As we detailed in prior commentary, almost two years ago, California Governor Jerry Brown signed Senate Bill (SB) 2 1X (2011), which increased California’s Renewables Portfolio Standard (RPS) to 33% by 2020.  Among the features of SB 2 1X was the expansion of the RPS to cover publicly owned utilities or POUs. 

Section 399.30 of the legislation authorized the California Energy Commission (CEC) to develop regulations specifying procedures for enforcement of the 33% RPS standard

By Joshua T. Bledsoe, Tim B. Henderson, and Jared W. Johnson

Seeking to quell uncertainty surrounding the definition of resource shuffling ahead of the first cap-and-trade auction on November 14, 2012, the California Air Resources Board (“CARB”) passed a Resolution on October 18, 2012, requiring the Executive Officer to redefine resource shuffling and provide concrete examples.  CARB’s Resolution requires CARB Staff to issue proposed regulatory amendments by mid-2013 and release regulatory guidance consistent with the Resolution before the

By Marc T. Campopiano and Tim B. Henderson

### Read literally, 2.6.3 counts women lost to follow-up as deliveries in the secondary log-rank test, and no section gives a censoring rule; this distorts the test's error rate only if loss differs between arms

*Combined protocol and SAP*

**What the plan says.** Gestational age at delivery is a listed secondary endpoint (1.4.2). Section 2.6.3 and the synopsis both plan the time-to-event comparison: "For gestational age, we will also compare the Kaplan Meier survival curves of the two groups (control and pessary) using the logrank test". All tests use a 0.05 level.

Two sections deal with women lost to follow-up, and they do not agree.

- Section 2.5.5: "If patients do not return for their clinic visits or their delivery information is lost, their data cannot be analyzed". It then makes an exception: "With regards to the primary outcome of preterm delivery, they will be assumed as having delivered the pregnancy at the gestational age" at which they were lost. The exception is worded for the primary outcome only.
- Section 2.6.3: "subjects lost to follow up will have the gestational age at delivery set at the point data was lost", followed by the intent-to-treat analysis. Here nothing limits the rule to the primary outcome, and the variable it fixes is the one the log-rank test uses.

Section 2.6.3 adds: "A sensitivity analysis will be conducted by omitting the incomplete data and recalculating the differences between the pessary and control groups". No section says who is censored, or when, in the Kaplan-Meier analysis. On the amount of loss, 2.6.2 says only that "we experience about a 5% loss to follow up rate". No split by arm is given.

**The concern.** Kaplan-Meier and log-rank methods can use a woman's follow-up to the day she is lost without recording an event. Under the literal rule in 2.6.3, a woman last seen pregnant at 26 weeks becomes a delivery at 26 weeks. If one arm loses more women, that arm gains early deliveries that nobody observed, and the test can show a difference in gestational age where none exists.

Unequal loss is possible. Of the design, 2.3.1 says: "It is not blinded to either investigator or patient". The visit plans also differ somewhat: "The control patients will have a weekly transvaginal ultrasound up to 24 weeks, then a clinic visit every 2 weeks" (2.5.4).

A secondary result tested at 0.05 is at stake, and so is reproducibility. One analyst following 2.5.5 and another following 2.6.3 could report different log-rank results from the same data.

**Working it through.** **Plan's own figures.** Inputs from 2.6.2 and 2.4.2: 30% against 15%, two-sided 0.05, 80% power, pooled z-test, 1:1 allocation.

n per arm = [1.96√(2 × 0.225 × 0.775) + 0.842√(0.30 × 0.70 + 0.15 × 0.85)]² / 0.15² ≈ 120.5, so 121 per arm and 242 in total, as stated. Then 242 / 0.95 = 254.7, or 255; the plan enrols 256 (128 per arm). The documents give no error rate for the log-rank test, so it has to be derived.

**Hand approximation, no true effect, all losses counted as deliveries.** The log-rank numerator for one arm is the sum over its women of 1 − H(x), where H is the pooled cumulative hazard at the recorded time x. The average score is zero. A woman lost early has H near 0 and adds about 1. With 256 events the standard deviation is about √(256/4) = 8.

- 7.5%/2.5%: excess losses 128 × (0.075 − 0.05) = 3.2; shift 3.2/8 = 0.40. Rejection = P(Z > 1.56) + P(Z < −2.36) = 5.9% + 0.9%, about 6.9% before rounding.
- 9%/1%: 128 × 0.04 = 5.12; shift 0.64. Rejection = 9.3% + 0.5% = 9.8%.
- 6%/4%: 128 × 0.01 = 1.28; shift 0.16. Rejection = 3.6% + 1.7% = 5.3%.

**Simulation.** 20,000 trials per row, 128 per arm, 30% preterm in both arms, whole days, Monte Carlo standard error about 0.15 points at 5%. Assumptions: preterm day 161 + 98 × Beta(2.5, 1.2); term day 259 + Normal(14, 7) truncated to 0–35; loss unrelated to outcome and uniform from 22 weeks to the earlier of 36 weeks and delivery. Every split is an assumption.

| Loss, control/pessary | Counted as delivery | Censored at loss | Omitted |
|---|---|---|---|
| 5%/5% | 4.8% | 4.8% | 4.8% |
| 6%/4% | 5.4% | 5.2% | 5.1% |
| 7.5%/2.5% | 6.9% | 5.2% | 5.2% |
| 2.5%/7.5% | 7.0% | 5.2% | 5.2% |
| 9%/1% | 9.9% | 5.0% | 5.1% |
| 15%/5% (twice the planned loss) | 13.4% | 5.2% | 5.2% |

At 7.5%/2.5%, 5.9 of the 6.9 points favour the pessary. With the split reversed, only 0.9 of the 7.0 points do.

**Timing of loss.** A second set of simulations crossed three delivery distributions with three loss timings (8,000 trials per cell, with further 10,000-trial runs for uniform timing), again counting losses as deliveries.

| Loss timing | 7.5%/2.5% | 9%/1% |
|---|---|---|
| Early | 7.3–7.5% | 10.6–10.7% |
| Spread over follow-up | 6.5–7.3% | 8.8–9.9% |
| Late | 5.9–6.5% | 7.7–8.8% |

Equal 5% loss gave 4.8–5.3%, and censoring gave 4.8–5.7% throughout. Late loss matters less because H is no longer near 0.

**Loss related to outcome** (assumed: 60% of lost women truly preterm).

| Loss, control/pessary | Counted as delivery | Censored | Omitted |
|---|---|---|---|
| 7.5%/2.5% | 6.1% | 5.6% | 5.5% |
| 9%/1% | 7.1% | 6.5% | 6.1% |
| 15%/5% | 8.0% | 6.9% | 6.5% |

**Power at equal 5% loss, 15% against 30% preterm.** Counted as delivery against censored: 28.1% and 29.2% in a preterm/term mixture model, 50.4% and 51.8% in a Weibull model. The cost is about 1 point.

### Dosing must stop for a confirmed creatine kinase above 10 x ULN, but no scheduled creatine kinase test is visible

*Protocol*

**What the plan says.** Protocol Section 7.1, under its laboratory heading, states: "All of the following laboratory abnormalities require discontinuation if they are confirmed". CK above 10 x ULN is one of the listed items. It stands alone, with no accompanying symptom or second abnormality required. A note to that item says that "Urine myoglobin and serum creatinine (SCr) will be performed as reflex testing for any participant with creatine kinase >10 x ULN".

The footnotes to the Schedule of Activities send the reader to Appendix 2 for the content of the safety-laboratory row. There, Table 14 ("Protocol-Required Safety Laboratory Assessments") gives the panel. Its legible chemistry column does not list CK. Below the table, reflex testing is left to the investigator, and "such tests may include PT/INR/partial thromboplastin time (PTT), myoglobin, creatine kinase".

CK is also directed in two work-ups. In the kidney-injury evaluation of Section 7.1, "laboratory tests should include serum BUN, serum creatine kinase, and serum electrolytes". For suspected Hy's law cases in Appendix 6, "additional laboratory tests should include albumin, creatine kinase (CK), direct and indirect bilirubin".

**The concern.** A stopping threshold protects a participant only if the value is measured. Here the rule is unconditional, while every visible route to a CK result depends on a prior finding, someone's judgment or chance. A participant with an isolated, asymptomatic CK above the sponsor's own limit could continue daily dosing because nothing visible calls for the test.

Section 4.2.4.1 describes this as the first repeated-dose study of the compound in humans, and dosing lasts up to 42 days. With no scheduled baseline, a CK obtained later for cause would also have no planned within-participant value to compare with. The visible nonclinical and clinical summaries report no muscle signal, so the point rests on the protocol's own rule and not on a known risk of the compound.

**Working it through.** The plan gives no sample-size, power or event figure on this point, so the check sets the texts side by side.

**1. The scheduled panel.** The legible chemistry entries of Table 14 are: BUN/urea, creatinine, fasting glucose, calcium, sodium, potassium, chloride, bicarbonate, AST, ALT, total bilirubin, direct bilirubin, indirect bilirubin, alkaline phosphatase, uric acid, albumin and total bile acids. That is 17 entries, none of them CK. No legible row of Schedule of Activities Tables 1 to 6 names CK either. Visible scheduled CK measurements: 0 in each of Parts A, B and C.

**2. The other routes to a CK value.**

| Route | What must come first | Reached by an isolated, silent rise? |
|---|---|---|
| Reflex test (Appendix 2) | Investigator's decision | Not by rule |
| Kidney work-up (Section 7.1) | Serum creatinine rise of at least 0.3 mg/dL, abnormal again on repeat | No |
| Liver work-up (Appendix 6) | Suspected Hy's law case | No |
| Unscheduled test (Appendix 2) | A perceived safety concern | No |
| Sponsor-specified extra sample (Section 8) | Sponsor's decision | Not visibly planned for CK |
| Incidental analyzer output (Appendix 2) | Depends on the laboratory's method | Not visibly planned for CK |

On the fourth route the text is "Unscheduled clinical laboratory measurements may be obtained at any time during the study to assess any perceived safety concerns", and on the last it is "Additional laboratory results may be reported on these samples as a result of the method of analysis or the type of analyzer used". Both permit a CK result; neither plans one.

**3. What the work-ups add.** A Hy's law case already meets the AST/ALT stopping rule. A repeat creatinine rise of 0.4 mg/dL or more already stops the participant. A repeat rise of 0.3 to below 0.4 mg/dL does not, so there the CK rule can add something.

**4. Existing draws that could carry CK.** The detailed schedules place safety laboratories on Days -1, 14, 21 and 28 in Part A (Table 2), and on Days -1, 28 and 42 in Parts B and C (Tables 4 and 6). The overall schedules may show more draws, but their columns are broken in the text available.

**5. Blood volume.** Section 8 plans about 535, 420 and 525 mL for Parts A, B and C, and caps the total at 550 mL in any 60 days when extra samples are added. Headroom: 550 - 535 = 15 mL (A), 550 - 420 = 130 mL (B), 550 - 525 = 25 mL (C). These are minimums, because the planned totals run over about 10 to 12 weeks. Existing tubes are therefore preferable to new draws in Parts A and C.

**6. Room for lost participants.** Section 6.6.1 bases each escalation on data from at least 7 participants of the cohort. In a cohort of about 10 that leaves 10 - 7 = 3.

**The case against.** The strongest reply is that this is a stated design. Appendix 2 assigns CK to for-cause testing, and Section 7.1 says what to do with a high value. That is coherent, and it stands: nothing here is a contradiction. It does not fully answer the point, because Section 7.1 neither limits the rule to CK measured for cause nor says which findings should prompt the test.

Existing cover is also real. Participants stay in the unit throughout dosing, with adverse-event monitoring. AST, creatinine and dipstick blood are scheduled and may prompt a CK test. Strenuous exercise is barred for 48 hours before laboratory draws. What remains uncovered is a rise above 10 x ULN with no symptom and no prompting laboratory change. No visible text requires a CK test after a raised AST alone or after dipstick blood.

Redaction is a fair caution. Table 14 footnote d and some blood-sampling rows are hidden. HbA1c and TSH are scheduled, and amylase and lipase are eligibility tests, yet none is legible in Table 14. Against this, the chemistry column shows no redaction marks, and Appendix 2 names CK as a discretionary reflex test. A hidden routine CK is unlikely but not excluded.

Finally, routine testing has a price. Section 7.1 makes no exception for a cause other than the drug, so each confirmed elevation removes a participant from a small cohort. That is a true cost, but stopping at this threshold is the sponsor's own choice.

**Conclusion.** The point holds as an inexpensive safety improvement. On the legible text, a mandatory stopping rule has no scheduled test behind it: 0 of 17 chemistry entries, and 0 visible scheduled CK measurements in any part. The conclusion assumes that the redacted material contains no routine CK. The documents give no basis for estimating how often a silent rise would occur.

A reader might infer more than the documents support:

On August 9, 2012, the California Energy Commission (CEC) adopted a revised Sixth Edition of the Renewables Portfolio Standard Eligibility Guidebook (RPS Guidebook) to clarify changes to the RPS Guidebook Fifth Edition, which was recently adopted on May 9, 2012, as described in our prior blog discussion.  Highlights of the changes include the following:

  • The CEC clarified additional RPS requirements for generating facilities with a first point of interconnection to the

By Joshua T. Bledsoe, Tim B. Henderson, and Jared W. Johnson

With the first auction in California’s cap and trade program fast-approaching on November 14, 2012, the California Air Resources Board (“ARB”) recently suspended a much-discussed aspect of the program that requires first deliverers of electricity to attest that they have not engaged in “resource shuffling.”  Resource shuffling involves a seller of energy into California modifying its portfolio of sales so that lower or no-emission electricity is